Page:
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  1. #1
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    Some general questions about folding bike riders

    Hi!

    Because of a student project I started to read more about folding bikes. During my research I asked myself a lot of questions so I thought Iíll just ask the community what you think about it. I hope you can answer some of my questions.

    So firstly I asked myself why a bike rider chooses to buy a folding bike. I think folding bikes are very practical, whether because you donít have as much storage capacity or because of an improved mobility. Did you guys see someone riding around with a folding bike or did a friend of yours have one before buying one? Or did you just read something about folding bikes in a journal/on the internet and then decided to buy one?

    Secondly I was reading a lot about the different brands. To decide which brand you want to buy, did you read reviews or do you actually stick to a brand? Or do you rather prefer to go to a specialized retailer and seek advice (e.g. for test riding)?

    Thirdly I wanted to ask you if you think that folding bikes and the usage of folding bikes should get more attention/should be promoted, as more people would use their bike, for example to go to work (maybe in combination with public transport)? Or just to get out of the city and get some fresh air on their bikes?

    Looking forward to read some interesting answers/stories and thanks in advance!

  2. #2
    Junior Member faroutttt's Avatar
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    1- I used to take a car then train to work. I saw someone with a folding bike (Dahon) on the train and that got me interested and I began to research them.

    2- I Googled the heck out of folding bikes and read many reviews, its what lead me to this site. I also stopped at the LBS and test road the lone folding bike they had, also a Dahon.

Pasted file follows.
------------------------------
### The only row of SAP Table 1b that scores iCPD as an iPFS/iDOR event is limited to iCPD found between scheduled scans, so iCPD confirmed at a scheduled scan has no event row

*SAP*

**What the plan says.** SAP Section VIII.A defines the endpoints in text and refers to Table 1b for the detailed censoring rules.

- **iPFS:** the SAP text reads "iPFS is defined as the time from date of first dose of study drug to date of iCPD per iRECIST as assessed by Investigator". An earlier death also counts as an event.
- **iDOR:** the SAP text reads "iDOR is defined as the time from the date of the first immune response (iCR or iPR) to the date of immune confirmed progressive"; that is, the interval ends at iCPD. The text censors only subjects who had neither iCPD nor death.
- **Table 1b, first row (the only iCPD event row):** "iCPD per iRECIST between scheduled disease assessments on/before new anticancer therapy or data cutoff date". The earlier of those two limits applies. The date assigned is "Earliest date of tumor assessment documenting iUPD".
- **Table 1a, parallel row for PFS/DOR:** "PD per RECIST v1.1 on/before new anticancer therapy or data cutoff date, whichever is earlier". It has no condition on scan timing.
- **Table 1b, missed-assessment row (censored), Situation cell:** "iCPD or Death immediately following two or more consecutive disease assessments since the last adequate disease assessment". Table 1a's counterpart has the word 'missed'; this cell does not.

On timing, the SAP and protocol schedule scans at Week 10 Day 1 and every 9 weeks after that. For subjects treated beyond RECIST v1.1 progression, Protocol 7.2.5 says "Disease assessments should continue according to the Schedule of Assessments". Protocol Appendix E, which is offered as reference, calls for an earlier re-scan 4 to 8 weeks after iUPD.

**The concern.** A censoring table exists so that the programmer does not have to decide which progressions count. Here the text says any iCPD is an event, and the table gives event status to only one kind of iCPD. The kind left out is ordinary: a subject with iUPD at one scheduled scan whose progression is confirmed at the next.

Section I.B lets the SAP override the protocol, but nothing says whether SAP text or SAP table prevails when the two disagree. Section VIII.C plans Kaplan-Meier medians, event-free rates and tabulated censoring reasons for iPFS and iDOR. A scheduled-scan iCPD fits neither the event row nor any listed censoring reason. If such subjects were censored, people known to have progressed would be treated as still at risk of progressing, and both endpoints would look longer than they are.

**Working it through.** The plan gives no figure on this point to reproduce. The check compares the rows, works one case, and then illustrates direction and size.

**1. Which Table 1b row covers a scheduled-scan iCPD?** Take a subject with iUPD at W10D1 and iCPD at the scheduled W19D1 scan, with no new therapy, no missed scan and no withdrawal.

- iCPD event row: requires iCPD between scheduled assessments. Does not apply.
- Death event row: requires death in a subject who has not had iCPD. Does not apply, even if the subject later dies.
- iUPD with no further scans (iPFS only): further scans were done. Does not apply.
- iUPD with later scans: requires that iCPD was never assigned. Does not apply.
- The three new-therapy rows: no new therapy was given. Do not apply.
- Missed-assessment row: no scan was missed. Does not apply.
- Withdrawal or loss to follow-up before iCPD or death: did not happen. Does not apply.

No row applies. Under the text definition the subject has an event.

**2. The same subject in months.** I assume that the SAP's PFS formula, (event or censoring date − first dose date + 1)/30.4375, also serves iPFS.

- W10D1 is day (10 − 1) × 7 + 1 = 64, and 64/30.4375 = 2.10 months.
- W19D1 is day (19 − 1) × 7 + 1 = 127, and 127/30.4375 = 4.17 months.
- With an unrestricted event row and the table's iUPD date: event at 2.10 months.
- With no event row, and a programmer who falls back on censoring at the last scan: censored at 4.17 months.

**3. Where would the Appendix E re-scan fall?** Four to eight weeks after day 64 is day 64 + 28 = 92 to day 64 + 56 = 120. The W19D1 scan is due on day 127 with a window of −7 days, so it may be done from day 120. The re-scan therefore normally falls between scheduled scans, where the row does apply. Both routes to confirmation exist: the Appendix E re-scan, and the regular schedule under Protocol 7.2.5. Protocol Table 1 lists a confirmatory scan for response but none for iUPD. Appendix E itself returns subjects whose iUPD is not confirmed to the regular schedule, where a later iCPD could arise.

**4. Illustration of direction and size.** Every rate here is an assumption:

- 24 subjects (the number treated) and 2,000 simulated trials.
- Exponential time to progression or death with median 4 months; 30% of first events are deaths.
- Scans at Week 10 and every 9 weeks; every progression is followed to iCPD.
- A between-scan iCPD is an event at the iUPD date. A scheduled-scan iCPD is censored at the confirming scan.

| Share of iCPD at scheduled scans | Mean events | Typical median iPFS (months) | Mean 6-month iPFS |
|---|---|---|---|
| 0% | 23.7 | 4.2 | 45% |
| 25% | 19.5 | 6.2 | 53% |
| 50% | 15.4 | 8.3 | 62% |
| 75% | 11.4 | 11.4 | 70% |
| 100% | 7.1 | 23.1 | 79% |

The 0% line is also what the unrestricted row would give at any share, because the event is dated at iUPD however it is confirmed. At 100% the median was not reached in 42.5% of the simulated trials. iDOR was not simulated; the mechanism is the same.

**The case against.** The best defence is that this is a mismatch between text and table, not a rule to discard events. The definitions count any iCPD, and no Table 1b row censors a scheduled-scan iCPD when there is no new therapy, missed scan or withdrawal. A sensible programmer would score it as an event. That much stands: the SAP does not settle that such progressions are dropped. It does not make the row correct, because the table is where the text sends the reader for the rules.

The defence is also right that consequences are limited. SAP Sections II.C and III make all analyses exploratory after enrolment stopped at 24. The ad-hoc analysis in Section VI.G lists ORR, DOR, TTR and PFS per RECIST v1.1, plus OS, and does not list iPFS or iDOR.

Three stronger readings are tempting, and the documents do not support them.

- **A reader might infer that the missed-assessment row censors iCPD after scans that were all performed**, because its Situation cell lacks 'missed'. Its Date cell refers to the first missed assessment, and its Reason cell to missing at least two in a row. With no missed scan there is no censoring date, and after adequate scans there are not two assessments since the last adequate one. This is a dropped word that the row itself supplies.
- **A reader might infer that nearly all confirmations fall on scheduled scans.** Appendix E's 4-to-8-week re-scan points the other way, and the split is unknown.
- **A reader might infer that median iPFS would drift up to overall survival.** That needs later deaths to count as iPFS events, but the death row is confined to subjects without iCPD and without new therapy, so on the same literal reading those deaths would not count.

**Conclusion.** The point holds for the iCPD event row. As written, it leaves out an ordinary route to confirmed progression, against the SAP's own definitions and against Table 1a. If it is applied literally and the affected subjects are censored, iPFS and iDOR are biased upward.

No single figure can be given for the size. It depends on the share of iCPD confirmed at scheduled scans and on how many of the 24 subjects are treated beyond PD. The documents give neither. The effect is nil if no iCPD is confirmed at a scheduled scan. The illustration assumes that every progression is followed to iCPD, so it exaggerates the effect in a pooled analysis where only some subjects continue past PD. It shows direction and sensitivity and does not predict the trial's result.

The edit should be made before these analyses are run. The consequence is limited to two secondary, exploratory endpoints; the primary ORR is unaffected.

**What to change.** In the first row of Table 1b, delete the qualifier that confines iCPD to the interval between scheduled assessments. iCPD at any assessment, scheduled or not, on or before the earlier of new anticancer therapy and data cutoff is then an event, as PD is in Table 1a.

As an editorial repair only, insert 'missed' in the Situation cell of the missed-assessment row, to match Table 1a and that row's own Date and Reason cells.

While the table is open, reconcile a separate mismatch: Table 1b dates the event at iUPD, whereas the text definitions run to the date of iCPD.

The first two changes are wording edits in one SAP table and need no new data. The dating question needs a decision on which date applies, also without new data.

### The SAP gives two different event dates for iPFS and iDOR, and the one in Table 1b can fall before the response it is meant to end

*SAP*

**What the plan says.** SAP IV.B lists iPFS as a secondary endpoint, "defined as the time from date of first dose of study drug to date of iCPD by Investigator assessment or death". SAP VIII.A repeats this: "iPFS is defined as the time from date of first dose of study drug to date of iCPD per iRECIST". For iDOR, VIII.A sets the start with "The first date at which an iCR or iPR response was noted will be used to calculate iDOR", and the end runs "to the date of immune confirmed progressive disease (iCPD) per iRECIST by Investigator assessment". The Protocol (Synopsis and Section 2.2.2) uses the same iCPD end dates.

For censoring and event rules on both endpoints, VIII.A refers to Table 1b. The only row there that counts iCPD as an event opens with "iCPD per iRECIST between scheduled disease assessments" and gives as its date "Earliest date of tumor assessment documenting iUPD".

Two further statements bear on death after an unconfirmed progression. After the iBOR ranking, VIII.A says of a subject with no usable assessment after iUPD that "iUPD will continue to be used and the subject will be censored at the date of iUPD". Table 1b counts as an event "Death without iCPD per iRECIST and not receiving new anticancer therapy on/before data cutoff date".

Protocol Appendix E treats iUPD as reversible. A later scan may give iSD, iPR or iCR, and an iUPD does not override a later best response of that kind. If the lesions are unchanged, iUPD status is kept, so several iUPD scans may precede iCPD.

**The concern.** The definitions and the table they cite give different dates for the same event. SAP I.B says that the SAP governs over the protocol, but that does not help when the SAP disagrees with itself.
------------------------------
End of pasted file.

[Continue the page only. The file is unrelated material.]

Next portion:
3- Obviously I agree, folding bikes are just easier for commuting by train or bus in certain situations.

    I chose the Origami Cricket and now use that for my work commute twice a week. 3 mile bike ride to the station.

  3. #3
    Senior Member bhkyte's Avatar
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    Ok
    1) Bought folding bike from shop in sale as £50 new for alloy framed bike seemed silly not to. Then thought of a use for it.
    2)See above then comBination of try and get rid of what did not like, test rides internet, mainly used often unplanned bargin purchases.
    3) People who see my upgraded folders realise they can go quickly and are very versitile. But many people have the misconception that small wheels are slow, unstable etc. This is the main area for lack of growth and the fact hat most people spend less than £200 on a bike, which does not stretch to a proper folder.


    One often expands use after buying for commuting etc. I used to get unplanned lifts back from work and commute by train to uni.

    Now I rarely use my bike as a multi mode commuter, but its there when I need to, and ..................................
    Its offers so many options. Posted else where.....

    Yes I will Meet you there later, I will put the bike
    in the boot.

    I feel like some exercise, ill meet you at the
    supermarket.

    No you don't have to meet me at the train station,
    make it a local park.

    Think I will go off campus at lunch time.

    Its raining can I have a lift.

    Sling the bike in the car boot, I might have an
    explore.

    While son is at acvity I will go for a ride.

    I meet you for coffee, no I don't need to park.

    I don't need to park in the hospital grounds......

    I am getting on the nearest train carriage that has
    seats left.

    4 bikes in a car. No rack and four riders also.

    I drop the car off for the mot.

    I think I will leave the car here,bike back and pick
    them up later save petrol /parking again.

    Pedastianisted zone large carrier.

    Its ok I don't need to lock up my transport.

    I can get the bike through a pedasatian kissing gate.

    I don't need a locker it can go in the porch,toliet,broom cupboard, window sill,behind door,

    Terraced house, no problem.

    Saves times locking up, you can ride right to your destination. This was great at uni when the train was late etc.